The success of a hydrogen hub to generate demand for the sector is dependent on the necessary financial incentives to attract innovators, developers, and other stakeholders to move to the site. Government support and commitment to the hub model is critical here, as the hub will need (and will need to offer) financial incentives to get established and gain traction. The government could explore tax break options for businesses, in addition to credits for R&D expenditure on hydrogen development as an additional stimulus for innovation. Rent subsidies (or holidays) offer a further measure to foster the necessary economic climate to draw in the individuals and businesses pioneering the transition.
By concentrating activity, innovation, and momentum behind a burgeoning energy source within one geographic location, the hub has the potential to generate major demand for hydrogen across a range of potentials investors. Critical to this mission, however, is getting hydrogen to the point of offtake.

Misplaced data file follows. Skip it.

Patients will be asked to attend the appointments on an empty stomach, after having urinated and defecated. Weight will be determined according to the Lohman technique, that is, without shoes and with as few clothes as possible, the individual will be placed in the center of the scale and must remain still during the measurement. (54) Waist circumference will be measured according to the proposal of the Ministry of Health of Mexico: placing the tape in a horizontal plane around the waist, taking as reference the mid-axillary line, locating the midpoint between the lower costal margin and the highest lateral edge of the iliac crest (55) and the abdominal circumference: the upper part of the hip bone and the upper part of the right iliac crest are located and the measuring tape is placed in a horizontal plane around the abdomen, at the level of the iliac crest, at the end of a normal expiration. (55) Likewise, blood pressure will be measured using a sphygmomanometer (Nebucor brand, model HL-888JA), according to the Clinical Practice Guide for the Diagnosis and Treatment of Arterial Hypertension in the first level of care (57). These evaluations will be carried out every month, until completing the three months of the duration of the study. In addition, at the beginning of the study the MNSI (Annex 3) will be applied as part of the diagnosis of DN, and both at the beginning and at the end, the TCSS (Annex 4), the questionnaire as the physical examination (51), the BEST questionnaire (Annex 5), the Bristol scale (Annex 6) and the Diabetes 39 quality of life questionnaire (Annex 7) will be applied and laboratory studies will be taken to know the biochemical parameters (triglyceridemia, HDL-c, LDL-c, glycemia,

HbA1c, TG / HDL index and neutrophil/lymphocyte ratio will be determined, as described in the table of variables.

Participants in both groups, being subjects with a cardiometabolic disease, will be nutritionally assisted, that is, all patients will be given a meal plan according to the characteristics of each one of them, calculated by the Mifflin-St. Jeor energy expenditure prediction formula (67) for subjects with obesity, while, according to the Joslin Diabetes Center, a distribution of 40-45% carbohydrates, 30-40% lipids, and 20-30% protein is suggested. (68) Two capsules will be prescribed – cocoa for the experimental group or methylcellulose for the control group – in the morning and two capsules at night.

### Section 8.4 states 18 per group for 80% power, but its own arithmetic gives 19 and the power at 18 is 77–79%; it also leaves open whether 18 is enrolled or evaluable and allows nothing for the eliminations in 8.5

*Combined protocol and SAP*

Investors in hydrogen production developments need to be convinced that use case of the hydrogen produced is sufficiently robust if they are to provide the funding required for the scale of hydrogen production necessary for the energy source to take flight. There has been significant progress in near-term use cases in the conversion of hydrogen to ammonia given the established markets for fertilizer products; its use for marine fuel markets; and for use in hydrogen fuel cells. Its potential in the aviation sector is already attracting investment, with Manchester airport presenting an exciting opportunity for development of the aviation use case and scope to develop a direct hydrogen pipeline (from a low carbon hydrogen production hub) to supply more than 60 airlines with low-carbon alternative fuel. The diversification of sectors benefiting from hydrogen is critical to boost demand in the near-term and should be central to innovation. Near-term applications must be considered in tandem with future, longer-term hydrogen uses currently at incubator stage to generate demand.